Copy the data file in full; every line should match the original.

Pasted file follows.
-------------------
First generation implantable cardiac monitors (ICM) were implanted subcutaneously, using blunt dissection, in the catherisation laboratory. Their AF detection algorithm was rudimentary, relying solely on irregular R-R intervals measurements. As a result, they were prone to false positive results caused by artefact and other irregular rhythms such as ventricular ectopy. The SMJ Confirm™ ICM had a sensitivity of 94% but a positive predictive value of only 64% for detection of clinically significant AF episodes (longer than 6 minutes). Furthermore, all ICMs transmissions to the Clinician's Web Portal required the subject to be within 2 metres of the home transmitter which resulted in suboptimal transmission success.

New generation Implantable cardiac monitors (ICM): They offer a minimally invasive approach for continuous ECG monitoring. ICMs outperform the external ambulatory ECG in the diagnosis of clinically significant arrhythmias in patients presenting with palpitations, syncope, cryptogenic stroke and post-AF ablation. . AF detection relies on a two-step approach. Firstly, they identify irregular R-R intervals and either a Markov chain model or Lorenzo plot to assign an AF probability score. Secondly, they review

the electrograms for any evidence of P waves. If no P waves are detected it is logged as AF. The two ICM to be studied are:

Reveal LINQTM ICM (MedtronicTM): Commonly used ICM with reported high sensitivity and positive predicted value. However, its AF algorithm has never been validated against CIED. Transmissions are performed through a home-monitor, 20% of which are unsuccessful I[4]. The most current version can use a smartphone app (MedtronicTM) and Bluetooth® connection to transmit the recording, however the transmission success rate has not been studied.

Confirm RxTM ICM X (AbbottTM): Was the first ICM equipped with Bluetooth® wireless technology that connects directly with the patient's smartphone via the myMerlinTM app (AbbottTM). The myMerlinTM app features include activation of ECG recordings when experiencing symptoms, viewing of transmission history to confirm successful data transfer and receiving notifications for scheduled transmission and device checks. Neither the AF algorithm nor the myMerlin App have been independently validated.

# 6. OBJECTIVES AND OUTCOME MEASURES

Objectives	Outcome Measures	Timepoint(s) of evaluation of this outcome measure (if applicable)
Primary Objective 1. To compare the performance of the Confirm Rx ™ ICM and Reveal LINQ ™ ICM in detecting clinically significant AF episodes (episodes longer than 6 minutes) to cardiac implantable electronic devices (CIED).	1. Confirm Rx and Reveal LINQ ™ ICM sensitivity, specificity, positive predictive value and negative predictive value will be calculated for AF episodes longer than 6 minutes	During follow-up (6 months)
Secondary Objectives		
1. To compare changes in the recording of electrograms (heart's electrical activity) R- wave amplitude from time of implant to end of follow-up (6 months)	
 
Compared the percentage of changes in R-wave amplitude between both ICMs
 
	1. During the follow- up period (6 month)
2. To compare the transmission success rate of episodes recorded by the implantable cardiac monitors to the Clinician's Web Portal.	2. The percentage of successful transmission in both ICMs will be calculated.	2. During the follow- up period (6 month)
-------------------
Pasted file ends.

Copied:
First generation implantable cardiac monitors (ICM) were implanted subcutaneously, using blunt dissection, in the catherisation laboratory. Their AF detection algorithm was rudimentary, relying solely on irregular R-R intervals measurements. As a result, they were prone to false positive results caused by artefact and other irregular rhythms such as ventricular ectopy. The SMJ Confirm™ ICM had a sensitivity of 94% but a positive predictive value of only 64% for detection of clinically significant AF episodes (longer than 6 minutes). Furthermore, all ICMs transmissions to the Clinician's Web Portal required the subject to be within 2 metres of the home transmitter which resulted in suboptimal transmission success.

New generation Implantable cardiac monitors (ICM): They offer a minimally invasive approach for continuous ECG monitoring. ICMs outperform the external ambulatory ECG in the diagnosis of clinically significant arrhythmias in patients presenting with palpitations, syncope, cryptogenic stroke and post-AF ablation. . AF detection relies on a two-step approach. Firstly, they identify irregular R-R intervals and either a Markov chain model or Lorenzo plot to assign an AF probability score. Secondly, they review

the electrograms for any evidence of P waves. If no P waves are detected it is logged as AF. The two ICM to be studied are:

Reveal LINQTM ICM (MedtronicTM): Commonly used ICM with reported high sensitivity and positive predicted value. However, its AF algorithm has never been validated against CIED. Transmissions are performed through a home-monitor, 20% of which are unsuccessful I[4]. The most current version can use a smartphone app (MedtronicTM) and Bluetooth® connection to transmit the recording, however the transmission success rate has not been studied.

Confirm RxTM ICM X (AbbottTM): Was the first ICM equipped with Bluetooth® wireless technology that connects directly with the patient's smartphone via the myMerlinTM app (AbbottTM). The myMerlinTM app features include activation of ECG recordings when experiencing symptoms, viewing of transmission history to confirm successful data transfer and receiving notifications for scheduled transmission and device checks. Neither the AF algorithm nor the myMerlin App have been independently validated.

# 6. OBJECTIVES AND OUTCOME MEASURES

Objectives	Outcome Measures	Timepoint(s) of evaluation of this outcome measure (if applicable)
Primary Objective 1. To compare the performance of the Confirm Rx ™ ICM and Reveal LINQ ™ ICM in detecting clinically significant AF episodes (episodes longer than 6 minutes) to cardiac implantable electronic devices (CIED).	1. Confirm Rx and Reveal LINQ ™ ICM sensitivity, specificity, positive predictive value and negative predictive value will be calculated for AF episodes longer than 6 minutes	During follow-up (6 months)
Secondary Objectives		
1. To compare changes in the recording of electrograms (heart's electrical activity) R- wave amplitude from time of implant to end of follow-up (6 months)	
 
Compared the percentage of changes in R-wave amplitude between both ICMs
 
	1. During the follow- up period (6 month)
2. To compare the transmission success rate of episodes recorded by the implantable cardiac monitors to the Clinician's Web Portal.	2. The percentage of successful transmission in both ICMs will be calculated.	2. During the follow- up period (6 month)